Objective: To explore the attitudes of obstetricians to perform a caesarean section on maternal request in the absence of medical indication.
Design: Cluster sampling cross-sectional survey.
Setting: Neonatal Intensive Care Unit (NICU) associated maternity units in eight European countries.
Population: Obstetricians with at least 6 months clinical experience.
Methods: NICU-associated maternity units were chosen by census in Luxembourg, Netherlands and Sweden and by geographically stratified random sampling in France, Germany, Italy, Spain and UK. An anonymous, self-administered questionnaire was used for data collection.
Main outcome measures: Obstetricians' willingness to perform a caesarean section on maternal request.
Results: One hundred and five units and 1,530 obstetricians participated in the study (response rates of 70 and 77%, respectively). Compliance with a hypothetical woman's request for elective caesarean section simply because it was 'her choice' was lowest in Spain (15%), France (19%) and Netherlands (22%); highest in Germany (75%) and UK (79%) and intermediate in the remaining countries. Using weighted multivariate logistic regression, country of practice (P<0.001), fear of litigation (P= 0.004) and working in a university-affiliated hospital (P= 0.001) were associated with physicians' likelihood to agree to patient's request. The subset of female doctors with children was less likely to agree (OR 0.29, 95% CI 0.20-0.42).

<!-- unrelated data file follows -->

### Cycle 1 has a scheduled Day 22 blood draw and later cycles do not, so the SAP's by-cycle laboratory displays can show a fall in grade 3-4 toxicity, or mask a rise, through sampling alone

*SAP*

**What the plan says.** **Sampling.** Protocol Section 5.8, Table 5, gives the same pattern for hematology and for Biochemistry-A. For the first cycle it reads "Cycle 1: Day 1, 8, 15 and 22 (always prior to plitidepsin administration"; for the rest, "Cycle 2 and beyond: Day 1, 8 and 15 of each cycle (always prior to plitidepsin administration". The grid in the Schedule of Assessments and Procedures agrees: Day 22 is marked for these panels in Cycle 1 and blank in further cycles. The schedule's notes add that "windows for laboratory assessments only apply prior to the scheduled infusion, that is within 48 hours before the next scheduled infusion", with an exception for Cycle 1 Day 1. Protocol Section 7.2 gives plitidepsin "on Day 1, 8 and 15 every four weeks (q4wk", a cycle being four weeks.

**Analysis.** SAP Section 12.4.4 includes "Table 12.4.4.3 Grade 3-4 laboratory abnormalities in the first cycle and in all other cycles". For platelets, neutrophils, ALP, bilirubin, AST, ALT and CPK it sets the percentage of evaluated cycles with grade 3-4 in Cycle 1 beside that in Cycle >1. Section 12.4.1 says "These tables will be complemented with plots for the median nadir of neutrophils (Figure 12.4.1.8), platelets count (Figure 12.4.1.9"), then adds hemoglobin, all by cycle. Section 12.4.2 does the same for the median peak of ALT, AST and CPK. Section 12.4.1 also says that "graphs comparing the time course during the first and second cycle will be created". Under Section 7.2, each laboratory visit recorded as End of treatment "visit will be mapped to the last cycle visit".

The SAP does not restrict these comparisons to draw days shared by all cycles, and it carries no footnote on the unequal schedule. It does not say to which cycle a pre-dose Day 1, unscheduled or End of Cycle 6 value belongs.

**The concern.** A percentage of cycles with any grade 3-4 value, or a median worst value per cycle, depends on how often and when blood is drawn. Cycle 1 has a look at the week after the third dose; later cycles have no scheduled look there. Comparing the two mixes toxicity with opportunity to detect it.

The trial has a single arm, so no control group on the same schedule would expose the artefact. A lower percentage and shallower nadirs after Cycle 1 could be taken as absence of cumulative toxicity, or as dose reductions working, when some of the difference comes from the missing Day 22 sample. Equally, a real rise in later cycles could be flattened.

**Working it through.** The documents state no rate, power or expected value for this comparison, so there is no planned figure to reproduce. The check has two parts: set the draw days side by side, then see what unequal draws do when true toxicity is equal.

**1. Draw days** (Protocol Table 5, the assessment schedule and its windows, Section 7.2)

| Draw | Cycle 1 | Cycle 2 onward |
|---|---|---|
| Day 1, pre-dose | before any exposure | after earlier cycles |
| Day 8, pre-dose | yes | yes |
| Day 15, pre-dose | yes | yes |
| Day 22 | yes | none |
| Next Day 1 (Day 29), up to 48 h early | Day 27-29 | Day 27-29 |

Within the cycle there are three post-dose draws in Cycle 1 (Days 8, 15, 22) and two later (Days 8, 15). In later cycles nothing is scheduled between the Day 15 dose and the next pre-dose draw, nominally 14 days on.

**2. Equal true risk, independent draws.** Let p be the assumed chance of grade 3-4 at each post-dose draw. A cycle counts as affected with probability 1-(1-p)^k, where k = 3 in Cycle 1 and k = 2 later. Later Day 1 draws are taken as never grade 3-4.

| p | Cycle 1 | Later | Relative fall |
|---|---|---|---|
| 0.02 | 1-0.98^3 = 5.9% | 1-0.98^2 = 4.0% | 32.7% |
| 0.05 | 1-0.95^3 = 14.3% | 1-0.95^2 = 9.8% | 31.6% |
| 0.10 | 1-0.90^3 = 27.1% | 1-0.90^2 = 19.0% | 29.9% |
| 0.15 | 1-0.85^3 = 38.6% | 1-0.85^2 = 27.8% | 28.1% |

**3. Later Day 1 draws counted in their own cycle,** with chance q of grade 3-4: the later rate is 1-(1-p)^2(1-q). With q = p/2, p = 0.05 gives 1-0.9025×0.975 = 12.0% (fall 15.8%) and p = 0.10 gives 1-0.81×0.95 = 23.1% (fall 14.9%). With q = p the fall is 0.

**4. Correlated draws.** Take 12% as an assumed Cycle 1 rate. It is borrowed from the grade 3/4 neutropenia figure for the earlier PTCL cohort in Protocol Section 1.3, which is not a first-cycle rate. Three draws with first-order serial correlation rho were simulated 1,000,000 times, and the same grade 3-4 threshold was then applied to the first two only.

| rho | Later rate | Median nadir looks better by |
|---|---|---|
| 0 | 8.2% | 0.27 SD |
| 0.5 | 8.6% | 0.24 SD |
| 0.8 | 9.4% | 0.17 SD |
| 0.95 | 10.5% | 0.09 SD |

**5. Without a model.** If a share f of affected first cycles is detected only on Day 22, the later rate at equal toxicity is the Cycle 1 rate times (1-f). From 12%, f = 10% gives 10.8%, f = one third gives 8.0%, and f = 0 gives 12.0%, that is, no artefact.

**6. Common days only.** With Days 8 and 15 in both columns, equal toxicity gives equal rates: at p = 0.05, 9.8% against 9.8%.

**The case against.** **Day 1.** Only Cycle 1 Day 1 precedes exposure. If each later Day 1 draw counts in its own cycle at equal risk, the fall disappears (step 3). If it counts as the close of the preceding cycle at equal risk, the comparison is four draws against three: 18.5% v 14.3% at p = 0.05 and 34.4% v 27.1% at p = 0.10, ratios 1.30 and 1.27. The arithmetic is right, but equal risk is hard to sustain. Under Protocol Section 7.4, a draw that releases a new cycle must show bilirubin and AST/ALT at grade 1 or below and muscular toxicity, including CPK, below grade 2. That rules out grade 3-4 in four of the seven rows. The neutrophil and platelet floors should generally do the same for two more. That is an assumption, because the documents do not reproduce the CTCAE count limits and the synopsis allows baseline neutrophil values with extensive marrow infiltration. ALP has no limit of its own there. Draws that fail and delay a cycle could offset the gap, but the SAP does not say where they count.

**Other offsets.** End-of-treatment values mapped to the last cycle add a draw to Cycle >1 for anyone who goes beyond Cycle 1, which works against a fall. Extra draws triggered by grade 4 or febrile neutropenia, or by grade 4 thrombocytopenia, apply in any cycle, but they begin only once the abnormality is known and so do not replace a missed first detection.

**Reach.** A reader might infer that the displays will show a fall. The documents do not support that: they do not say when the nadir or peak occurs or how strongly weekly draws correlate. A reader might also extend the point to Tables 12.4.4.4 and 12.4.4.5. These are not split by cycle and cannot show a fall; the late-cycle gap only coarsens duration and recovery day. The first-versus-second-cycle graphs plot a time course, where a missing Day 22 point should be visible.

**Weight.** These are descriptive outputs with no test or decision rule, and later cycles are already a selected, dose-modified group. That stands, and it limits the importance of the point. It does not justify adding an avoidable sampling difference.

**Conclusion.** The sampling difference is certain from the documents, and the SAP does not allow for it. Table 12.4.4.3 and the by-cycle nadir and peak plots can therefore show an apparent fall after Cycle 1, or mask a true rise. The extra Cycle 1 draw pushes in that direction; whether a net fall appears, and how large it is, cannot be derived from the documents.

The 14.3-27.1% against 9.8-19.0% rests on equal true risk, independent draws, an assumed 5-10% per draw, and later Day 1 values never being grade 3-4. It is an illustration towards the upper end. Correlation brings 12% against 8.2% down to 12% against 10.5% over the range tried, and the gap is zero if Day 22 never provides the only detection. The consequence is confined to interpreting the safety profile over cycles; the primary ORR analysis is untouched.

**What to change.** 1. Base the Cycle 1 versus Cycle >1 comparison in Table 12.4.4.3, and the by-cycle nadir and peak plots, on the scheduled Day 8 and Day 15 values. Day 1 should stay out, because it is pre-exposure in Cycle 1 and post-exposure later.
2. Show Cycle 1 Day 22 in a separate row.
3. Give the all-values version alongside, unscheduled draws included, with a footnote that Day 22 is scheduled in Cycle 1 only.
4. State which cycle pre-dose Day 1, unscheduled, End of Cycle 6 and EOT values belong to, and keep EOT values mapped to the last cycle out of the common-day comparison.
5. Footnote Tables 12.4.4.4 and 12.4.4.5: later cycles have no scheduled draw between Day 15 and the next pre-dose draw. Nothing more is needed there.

Conclusions: The differences in obstetricians' attitudes are not founded on concrete medical evidence. Cultural factors, legal liability and variables linked to the specific perinatal care organisation of the various countries play a role. Greater emphasis should be placed on understanding the motivation, values and fears underlying a woman's request for elective caesarean delivery.